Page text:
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4.6 Type Conversions

1/3
Explicit type conversions, both value conversions and view conversions, are allowed between closely related types as defined below. This subclause also defines rules for value and view conversions to a particular subtype of a type, both explicit ones and those implicit in other constructs.

Syntax

2
type_conversion ::= 
    subtype_mark(expression)
  | subtype_mark(name)
3
The target subtype of a type_conversion is the subtype denoted by the subtype_mark. The operand of a type_conversion is the expression or name within the parentheses; its type is the operand type.
4/3
One type is convertible to a second type if a type_conversion with the first type as operand type and the second type as target type is legal according to the rules of this subclause. Two types are convertible if each is convertible to the other. 
5/2
A type_conversion whose operand is the name of an object is called a view conversion if both its target type and operand type are tagged, or if it appears in a call as an actual parameter of mode out or in out; other type_conversions are called value conversions.

Name Resolution Rules

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The operand of a type_conversion is expected to be of any type.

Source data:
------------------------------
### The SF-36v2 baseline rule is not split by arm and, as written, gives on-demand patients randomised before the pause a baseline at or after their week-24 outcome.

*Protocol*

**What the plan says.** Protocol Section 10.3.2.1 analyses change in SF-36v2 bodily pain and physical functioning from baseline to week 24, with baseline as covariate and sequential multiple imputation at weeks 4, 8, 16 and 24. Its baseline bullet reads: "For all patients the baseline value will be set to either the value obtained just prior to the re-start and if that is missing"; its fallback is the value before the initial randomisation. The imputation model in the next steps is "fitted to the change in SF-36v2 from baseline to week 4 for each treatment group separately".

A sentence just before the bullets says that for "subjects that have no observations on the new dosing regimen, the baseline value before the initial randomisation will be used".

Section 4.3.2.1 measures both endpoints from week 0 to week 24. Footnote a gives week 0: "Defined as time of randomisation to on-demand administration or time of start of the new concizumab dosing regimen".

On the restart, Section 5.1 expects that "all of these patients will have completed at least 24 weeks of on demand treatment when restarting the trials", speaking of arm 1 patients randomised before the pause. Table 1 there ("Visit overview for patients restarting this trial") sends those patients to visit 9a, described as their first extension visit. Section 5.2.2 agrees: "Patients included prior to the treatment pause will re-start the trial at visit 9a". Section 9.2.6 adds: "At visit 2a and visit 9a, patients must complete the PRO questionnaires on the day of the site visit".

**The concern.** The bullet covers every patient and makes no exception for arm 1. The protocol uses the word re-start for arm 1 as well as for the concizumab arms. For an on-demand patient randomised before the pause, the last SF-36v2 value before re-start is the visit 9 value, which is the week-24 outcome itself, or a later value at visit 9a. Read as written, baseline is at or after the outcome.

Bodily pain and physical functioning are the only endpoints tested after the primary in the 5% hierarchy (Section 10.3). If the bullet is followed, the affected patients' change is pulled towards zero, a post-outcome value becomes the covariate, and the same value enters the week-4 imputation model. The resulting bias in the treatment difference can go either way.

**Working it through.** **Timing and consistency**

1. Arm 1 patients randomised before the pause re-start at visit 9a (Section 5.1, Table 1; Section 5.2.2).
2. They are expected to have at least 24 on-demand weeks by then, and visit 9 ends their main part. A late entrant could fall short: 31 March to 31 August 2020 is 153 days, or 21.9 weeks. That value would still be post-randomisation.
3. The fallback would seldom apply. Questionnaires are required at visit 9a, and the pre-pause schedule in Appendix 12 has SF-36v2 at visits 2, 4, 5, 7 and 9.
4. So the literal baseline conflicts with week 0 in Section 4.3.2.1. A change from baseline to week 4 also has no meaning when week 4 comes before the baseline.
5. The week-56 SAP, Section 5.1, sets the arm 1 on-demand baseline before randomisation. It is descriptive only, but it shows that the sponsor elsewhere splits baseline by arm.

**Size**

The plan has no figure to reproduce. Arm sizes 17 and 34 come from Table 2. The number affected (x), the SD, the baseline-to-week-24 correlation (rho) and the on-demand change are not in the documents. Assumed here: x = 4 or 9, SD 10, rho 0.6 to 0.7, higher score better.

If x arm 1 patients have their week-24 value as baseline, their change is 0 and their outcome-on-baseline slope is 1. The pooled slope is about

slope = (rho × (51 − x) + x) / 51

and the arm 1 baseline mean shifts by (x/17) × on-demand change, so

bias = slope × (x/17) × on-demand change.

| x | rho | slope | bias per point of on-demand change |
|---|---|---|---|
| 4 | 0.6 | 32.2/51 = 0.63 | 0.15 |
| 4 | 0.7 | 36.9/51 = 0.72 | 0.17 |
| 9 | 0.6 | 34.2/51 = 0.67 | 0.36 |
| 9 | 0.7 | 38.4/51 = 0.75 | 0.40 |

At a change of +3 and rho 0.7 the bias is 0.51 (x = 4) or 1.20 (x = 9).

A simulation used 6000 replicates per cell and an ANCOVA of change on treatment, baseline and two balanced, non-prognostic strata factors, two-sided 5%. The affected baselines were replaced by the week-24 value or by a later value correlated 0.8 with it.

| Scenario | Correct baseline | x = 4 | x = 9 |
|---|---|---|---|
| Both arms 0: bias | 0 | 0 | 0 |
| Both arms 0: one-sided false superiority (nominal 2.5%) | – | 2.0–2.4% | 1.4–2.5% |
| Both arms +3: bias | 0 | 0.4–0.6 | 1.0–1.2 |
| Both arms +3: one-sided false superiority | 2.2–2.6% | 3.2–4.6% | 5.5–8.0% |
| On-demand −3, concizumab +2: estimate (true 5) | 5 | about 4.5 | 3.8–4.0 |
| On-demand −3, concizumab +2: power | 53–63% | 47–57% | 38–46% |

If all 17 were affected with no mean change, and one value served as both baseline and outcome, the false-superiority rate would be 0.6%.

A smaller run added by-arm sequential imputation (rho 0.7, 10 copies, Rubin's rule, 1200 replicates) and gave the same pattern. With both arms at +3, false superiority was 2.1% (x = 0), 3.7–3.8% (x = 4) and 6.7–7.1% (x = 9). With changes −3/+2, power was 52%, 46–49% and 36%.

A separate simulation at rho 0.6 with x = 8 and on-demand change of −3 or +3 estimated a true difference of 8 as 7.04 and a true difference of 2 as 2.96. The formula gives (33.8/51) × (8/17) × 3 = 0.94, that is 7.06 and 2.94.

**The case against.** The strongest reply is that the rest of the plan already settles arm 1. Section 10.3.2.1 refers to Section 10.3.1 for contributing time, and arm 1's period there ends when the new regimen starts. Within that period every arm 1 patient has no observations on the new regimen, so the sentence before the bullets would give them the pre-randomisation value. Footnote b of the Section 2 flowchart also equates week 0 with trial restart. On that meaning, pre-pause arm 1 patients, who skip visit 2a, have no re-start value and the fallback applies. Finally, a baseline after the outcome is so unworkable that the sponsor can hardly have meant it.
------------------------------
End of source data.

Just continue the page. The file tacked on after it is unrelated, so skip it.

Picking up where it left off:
7
The operand of a view conversion is interpreted only as a name; the operand of a value conversion is interpreted as an expression.

Legality Rules

8/2
In a view conversion for an untagged type, the target type shall be convertible (back) to the operand type. 
Paragraphs 9 through 20 were reorganized and moved below. 
21/3
 If there is a type (other than a root numeric type) that is an ancestor of both the target type and the operand type, or both types are class-wide types, then at least one of the following rules shall apply: 
21.1/2
The target type shall be untagged; or
22
The operand type shall be covered by or descended from the target type; or 
23/2
The operand type shall be a class-wide type that covers the target type; or 
23.1/2
The operand and target types shall both be class-wide types and the specific type associated with at least one of them shall be an interface type.